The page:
• What are the deliverables associated with each of these milestones?
  • Are they comfortable with hitting the deadline you’ve identified?
  • Who will be the project manager on the project. Ask if you can have a quick call with this person, to gauge their likability and communication style.
  • How many design revisions are included in the process? That is, how many steps are there between the first draft and the final one.
  • If you need to register a new domain, who will do this?
  • Will the agency have a role in developing the website content? If so, what?
  • Do you have multi-language needs? If so, has the agency worked on other multi-language sites?


  • Do you actually like the people at the agency? You’re going to be working with them for months.
  • Who will own the source files (Photoshop files and such) associated with the project after their work is complete?
  • Who will own the copyrights associated with their work on your web project?
  • Have they genuinely attempted to understand your organization’s goals for the web project?
  • Do they speak in web marketing lingo, using terms like ‘conversions’ and ‘calls to action’? While it’s not hard to fake this, a few probing questions about previous projects should separate the fakers from the experts.
  • Where is the agency located? A few in-person meetings can go a long way.
  • Do they outsource their work? If so, what parts and to whom?
  • Has the agency asked about the demographics of your audience? If many of them are elderly, for example, or in the developing world, then they’ll want to factor these issues into their designs.
  • What is their reputation? Ask your colleagues if they’ve heard of the agency, and what they think of them.

Upworthy Type Headlines: To Like or Dislike?

Upworthy, a site that focuses on curating social cause related videos and content has been receiving a lot of media attention for changing how bloggers write headlines. In November of 2013 Upworthy traffic grew to about 87M unique visits, which was quite a drastic leap from less than 5 million a year ago, according to Quantcast. In December traffic dipped about 21% to 68M unique visits. These numbers are still quite respectable. But is this a signal that people are growing weary of the “and you won’t believe what happened next” headlines? And what does this trend mean for nonprofits?

Please do not run out and start using Upworthy like subject lines on your online advocacy and fundraising appeals. Just because this tactic works for Upworthy (who is driven by a ton of testing on their own website) does not mean it will work for your organization. Remember, you are not a viral news sharing startup. Just like you were never the Obama campaign when their fundraising tactics were all of the rage. Raise your hand if you adapted those tactics a few years ago and suddenly raised an extra few million dollars. Any takers?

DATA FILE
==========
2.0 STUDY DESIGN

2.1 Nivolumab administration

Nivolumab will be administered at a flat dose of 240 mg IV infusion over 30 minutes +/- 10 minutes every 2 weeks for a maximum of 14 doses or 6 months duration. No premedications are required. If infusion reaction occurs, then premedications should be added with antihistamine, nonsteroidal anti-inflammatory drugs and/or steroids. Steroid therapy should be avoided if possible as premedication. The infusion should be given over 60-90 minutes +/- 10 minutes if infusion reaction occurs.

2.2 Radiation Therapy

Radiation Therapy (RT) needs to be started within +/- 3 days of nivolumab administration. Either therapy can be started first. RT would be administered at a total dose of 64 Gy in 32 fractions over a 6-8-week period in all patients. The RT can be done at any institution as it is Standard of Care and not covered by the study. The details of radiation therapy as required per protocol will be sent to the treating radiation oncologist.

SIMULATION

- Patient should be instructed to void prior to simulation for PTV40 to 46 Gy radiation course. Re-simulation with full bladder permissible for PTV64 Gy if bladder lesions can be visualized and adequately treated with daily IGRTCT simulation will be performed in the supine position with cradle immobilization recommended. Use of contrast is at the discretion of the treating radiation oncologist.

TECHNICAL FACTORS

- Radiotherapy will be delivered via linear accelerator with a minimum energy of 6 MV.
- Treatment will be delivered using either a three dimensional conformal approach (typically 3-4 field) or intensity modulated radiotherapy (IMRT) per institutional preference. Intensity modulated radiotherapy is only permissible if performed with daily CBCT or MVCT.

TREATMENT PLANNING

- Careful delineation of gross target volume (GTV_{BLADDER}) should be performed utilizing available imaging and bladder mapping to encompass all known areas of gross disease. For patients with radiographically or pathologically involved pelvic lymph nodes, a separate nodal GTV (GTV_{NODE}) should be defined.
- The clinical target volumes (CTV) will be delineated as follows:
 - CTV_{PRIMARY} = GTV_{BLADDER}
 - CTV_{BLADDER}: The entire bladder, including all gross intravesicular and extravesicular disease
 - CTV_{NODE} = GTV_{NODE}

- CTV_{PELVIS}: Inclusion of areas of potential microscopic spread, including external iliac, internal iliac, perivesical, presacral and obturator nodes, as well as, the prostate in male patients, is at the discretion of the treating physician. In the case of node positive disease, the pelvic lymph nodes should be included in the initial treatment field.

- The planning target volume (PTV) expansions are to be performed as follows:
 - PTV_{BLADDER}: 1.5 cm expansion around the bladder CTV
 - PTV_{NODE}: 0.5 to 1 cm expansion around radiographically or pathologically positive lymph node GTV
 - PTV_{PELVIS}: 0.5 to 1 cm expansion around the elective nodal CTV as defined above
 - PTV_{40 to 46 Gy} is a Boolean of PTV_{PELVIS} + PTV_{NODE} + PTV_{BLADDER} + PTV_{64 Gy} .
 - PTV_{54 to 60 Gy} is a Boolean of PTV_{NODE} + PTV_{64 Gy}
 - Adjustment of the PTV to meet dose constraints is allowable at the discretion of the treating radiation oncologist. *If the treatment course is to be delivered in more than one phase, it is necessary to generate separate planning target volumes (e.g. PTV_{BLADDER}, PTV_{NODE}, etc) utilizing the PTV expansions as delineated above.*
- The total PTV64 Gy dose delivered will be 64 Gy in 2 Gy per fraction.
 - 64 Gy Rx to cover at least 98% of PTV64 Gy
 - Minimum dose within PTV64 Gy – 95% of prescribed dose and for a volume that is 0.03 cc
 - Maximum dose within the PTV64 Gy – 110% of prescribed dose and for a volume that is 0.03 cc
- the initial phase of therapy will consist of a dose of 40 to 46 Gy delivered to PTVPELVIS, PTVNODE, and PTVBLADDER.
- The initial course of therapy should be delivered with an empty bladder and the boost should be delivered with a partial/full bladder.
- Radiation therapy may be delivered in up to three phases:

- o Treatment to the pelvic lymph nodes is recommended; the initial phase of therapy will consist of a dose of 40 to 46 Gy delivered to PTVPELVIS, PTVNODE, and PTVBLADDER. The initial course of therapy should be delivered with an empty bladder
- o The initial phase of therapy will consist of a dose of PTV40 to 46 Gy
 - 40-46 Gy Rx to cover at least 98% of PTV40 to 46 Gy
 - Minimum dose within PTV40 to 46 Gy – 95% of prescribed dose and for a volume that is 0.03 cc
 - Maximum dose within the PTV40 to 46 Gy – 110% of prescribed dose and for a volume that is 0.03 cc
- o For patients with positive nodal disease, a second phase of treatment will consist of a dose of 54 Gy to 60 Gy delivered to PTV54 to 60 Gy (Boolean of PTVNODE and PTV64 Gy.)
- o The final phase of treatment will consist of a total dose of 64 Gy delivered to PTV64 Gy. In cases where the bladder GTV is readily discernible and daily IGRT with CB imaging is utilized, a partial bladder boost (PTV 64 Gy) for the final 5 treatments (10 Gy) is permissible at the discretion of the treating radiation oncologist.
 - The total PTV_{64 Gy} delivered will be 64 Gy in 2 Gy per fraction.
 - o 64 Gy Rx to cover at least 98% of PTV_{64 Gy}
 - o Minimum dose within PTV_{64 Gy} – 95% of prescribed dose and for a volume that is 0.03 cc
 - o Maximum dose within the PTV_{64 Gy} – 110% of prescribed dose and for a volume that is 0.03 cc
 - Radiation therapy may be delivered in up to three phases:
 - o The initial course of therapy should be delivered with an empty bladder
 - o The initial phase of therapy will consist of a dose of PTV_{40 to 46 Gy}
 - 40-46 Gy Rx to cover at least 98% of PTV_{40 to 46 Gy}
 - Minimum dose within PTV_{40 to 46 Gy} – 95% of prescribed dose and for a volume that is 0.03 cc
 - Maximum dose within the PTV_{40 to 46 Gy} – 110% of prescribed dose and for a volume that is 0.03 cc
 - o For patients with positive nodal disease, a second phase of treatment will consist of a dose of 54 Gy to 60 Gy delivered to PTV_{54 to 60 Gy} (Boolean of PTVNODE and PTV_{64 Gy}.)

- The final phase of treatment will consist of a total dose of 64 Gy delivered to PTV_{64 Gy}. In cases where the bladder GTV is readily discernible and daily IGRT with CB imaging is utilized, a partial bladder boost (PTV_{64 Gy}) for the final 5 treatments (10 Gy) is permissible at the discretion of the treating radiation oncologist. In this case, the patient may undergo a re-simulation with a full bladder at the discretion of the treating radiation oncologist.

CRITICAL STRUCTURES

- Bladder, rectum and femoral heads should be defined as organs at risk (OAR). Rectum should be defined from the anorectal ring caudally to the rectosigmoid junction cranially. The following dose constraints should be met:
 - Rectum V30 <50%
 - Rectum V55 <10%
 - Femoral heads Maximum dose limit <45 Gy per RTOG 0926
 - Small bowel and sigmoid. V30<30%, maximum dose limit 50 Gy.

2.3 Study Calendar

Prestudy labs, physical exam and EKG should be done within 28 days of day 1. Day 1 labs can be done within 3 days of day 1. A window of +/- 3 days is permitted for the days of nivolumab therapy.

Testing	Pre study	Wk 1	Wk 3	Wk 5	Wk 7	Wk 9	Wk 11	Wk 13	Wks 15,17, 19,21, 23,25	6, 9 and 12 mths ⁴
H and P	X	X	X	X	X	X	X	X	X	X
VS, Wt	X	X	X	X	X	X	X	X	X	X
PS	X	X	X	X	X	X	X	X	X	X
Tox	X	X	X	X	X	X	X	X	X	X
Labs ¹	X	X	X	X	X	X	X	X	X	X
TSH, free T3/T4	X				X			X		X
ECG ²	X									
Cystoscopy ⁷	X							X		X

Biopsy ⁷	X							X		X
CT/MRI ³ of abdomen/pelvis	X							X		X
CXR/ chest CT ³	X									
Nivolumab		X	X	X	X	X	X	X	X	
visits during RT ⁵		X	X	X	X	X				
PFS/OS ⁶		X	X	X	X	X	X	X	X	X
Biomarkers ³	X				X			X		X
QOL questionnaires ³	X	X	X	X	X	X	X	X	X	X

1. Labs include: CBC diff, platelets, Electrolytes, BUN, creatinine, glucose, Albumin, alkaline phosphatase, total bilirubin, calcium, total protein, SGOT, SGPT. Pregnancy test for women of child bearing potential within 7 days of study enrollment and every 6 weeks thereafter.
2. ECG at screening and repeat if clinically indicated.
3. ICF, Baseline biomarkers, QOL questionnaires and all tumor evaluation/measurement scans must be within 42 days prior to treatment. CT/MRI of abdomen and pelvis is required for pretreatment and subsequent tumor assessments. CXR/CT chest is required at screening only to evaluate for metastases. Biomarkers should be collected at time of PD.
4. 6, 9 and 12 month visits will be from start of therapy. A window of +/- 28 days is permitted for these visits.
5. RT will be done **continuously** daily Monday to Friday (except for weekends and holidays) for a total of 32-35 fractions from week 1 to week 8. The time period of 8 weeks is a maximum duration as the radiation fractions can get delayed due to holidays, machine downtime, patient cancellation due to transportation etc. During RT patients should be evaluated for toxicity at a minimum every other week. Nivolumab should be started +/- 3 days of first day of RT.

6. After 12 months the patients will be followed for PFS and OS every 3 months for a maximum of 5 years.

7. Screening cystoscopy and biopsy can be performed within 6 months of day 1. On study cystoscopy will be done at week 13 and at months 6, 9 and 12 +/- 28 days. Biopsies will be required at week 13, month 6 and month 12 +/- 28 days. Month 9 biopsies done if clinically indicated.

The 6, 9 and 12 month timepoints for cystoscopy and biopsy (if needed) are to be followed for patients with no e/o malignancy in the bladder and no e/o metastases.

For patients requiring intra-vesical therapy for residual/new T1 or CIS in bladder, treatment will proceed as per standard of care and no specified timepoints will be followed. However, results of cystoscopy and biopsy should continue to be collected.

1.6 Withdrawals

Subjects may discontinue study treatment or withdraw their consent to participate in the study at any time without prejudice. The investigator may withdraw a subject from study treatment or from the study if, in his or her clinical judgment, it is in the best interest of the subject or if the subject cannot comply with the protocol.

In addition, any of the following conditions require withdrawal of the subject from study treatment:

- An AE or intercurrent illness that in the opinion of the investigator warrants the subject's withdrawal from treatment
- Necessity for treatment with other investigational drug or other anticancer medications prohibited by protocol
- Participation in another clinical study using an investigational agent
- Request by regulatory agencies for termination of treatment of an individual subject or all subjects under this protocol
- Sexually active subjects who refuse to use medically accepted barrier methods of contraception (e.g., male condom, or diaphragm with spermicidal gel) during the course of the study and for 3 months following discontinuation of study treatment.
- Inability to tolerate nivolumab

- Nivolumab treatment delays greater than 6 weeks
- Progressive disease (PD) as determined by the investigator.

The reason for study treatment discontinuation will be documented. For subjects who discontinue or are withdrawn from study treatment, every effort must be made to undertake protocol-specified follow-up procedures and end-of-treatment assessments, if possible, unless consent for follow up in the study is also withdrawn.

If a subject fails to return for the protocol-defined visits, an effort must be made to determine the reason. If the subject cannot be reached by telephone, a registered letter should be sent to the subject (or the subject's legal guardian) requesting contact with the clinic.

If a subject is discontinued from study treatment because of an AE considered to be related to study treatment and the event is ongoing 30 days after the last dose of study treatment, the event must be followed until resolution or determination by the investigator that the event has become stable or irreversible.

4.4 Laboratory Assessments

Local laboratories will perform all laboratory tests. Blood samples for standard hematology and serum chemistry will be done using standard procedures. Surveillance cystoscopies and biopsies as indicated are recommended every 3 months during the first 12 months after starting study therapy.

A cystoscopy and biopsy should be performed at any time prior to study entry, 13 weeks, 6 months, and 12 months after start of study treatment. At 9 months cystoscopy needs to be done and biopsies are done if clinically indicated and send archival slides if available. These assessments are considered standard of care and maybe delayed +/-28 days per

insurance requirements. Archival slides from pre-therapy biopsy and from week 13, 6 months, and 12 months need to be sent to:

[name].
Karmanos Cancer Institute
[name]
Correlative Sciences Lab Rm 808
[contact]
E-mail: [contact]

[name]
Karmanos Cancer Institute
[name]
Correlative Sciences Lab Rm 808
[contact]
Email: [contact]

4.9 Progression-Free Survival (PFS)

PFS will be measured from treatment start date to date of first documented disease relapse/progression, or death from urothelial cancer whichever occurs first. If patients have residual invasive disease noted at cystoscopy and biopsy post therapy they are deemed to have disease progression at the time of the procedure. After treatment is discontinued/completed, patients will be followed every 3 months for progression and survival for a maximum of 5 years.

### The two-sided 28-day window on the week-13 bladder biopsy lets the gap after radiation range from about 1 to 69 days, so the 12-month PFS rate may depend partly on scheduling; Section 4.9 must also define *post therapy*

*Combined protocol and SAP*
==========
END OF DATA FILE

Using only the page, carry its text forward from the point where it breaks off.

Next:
However, trying to amp up your creativity with headlines and testing them to see if they resonate with your audiences is something you should always be investing resources into. And that is one of the key take-ways from Upworthy’s success. The startup is constantly experimenting and testing to see what headlines and messaging works best with their target audiences. And if you look at their website right now, you will find that some of their headlines are simpler and not the hyped up "and you won't believe what happened next."

What about Facebook?

Upworthy is a great example of how compelling content can generate a lot of shares and comments on Facebook too. Should your organization adopt a similar model and share popular memes and videos with your audience on Facebook to generate more engagement? You bet so as long as there is some connection to the issues you are working on. However, memes and videos should not be your only source of content. Drew Bernard over at ActionSprout likes to compare this content strategy to broccoli and cheese. You need to balance just the right amount of cheese (fun stuff) and broccoli (your engaging messaging and content) to get the perfect dish that everyone loves.

Has your organization tested Upworthy like subject lines or headlines? What have the results been?

PS: Be sure and check out this fun Chrome plugin called Downworthy. It changes viral headlines like ""Will Blow Your Mind" to "Might Perhaps Mildly Entertain You For a Moment". #SoAwesome